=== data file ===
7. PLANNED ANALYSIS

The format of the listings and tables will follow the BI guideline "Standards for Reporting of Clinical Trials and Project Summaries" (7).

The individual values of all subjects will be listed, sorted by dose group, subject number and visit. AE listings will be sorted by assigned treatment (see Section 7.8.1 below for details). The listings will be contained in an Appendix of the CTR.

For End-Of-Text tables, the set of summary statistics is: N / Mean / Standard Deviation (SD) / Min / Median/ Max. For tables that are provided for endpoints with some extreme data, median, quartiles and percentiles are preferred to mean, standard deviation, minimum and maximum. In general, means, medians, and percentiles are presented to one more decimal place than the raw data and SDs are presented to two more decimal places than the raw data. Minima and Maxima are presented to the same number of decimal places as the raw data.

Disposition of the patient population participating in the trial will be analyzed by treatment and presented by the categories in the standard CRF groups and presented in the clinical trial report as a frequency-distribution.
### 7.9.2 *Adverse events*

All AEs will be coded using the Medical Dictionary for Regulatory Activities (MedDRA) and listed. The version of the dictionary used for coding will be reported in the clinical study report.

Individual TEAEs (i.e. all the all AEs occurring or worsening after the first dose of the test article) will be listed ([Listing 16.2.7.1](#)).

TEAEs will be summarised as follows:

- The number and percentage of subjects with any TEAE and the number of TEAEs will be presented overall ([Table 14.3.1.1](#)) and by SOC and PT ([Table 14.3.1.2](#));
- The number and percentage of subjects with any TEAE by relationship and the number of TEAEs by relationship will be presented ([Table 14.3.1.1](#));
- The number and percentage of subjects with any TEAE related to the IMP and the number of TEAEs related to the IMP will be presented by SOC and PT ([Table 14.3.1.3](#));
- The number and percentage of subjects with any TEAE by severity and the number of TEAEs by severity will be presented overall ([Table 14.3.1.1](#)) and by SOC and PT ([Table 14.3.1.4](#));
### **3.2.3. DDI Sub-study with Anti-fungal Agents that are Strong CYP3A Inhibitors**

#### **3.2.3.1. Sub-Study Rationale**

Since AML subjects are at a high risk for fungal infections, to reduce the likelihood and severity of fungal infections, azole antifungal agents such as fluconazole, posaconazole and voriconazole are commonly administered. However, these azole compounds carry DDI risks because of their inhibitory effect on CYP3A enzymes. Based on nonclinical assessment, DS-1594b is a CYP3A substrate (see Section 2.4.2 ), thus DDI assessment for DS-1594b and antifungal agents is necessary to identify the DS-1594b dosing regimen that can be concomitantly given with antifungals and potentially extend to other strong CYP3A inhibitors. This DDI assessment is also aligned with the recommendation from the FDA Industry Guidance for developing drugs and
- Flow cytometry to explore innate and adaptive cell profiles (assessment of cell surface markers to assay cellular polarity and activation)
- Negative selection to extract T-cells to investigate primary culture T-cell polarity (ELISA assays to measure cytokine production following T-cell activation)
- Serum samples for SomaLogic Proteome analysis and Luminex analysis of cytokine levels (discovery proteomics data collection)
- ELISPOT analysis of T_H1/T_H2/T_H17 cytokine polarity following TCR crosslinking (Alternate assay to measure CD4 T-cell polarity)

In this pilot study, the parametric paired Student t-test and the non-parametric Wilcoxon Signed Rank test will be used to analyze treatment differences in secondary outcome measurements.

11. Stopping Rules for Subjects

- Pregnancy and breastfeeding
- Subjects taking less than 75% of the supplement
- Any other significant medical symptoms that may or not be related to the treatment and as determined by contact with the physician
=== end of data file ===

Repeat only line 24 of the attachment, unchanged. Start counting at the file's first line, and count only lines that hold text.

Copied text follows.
- Subjects taking less than 75% of the supplement